Iowa GOP sec. of state candidate's 2014 focus will be on fraud, voter ID

Pate says he plans to look at Current Iowa Secretary of State Matt Schultz's efforts on issues

Rod Boshart
Published: January 21 2014 | 6:00 pm - Updated: 29 March 2014 | 2:28 am in

DES MOINES – Paul Pate, a 2014 Republican candidate for Iowa secretary of state, said Tuesday he plans to keep the focus on combating voter fraud and working for a bipartisan solution for beefing up voter ID efforts at the polls.

“It’s imperative that we qualify all voters,” said Pate, a Cedar Rapids businessman and former mayor who previously served for six years as a state senator and four as Iowa secretary of state from 1995 to 1999.

Pate told about two dozen members of the Des Moines Conservative Breakfast Club that a majority of Iowans want an identification system that protects the integrity of the ballot box, and he would like to see the “best minds” come together in a bipartisan effort to make that a reality.

“We can argue all day on what kind, where at and is it going to impede voter access?” said Pate, who recently announced his candidacy for Iowa’s Secretary of State office in this year’s election. “I think we’re smart enough to figure out a way to get that done, to secure our election system and still give people access.”

Current Iowa Secretary of State Matt Schultz, who is giving up the office to run for the open U.S. House seat in Iowa’s 3rd congressional district, spent nearly $150,000 on a long-running voter fraud investigation that the state auditor suggested may not be an appropriate use of federal money.

If elected, Pate said he planned to look at Schultz’s effort “very closely” and decide if the resources are available to continue a joint project with the Iowa Division of Criminal Investigation that has yielded charges in 16 cases and five guilty pleas.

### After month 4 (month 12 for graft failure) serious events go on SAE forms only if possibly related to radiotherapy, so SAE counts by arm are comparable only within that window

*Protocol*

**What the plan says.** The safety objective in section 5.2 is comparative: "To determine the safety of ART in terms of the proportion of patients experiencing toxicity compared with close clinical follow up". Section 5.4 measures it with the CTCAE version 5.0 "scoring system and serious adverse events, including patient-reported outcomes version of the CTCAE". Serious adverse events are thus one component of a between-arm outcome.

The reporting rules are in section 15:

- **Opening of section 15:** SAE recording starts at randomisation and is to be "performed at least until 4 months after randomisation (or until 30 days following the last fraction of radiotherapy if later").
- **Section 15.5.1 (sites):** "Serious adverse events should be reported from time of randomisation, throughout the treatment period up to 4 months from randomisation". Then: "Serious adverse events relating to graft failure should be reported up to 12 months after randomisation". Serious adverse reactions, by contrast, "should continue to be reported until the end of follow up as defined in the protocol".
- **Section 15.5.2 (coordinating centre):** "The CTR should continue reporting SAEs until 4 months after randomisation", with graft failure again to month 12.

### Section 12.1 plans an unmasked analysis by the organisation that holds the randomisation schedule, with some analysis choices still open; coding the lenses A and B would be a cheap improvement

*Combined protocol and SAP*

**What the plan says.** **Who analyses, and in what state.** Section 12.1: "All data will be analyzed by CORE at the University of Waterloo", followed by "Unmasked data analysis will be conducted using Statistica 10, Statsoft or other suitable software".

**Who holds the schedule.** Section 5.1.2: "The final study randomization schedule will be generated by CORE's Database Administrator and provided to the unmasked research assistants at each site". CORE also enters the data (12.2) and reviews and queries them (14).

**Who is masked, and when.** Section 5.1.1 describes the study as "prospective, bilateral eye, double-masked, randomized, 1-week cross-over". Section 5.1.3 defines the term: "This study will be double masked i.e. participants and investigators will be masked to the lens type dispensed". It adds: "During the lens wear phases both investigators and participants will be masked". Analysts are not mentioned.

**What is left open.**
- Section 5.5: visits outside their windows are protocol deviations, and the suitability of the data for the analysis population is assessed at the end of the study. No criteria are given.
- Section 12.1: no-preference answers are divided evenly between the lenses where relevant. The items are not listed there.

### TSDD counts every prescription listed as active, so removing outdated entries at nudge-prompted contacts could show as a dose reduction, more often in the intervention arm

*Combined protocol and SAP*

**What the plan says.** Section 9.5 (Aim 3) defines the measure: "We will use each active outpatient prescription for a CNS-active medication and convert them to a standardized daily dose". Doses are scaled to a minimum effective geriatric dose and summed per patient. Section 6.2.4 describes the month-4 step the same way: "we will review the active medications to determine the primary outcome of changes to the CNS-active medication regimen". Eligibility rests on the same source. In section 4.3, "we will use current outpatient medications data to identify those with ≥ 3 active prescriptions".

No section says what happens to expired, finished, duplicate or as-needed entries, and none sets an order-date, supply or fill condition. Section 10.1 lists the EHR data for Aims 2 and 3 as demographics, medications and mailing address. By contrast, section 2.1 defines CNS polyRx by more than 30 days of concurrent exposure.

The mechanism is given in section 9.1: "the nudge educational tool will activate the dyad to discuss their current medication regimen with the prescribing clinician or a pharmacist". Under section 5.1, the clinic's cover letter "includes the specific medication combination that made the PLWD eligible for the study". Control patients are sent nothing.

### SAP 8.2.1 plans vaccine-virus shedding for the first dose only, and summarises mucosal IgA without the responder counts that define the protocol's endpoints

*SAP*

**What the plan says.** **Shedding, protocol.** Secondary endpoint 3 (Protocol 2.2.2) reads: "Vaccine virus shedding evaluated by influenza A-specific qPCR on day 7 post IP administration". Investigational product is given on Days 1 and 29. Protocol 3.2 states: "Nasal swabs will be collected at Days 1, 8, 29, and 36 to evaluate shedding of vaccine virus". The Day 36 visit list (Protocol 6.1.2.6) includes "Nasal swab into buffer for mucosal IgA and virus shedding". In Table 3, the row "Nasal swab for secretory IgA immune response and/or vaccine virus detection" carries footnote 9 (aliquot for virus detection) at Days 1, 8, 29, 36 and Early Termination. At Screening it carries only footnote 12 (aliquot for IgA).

Schultz has used funds provided under the Helping America Vote Act (HAVA) to finance the project which may have to be repaid if a federal election commission decides criminal investigations are not an appropriate use of HAVA funds.

“This one has some controversy that we’ll have to sort out,” Pate said. “When you do your budgeting, you want to do your budgeting with the dollars that are available.”

At the same time, he pledged the Secretary of State’s Office would “do everything” to protect voter registration in Iowa by doing thing like providing more professional training with county auditors, using computer software to insure a “clean” registration list and doing more outreach to get young people interested in the voting process.

Pate said the “clock is ticking” on more candidates declaring in the secretary of state’s race but he added “we’ll take ‘em on as they come.” Looking ahead to the general election, he noted that Democrat Brad Anderson already has raised more than $150,000 for the 2014 race but he hopes to energize Republican voters, gain some “coattail” effect from having Gov. Terry Branstad at the top of the ticket and be “very, very competitive” in fundraising.

“My name fits the position -- Pate for Secretary of State, you can’t get a better sound byte than that,” he said.

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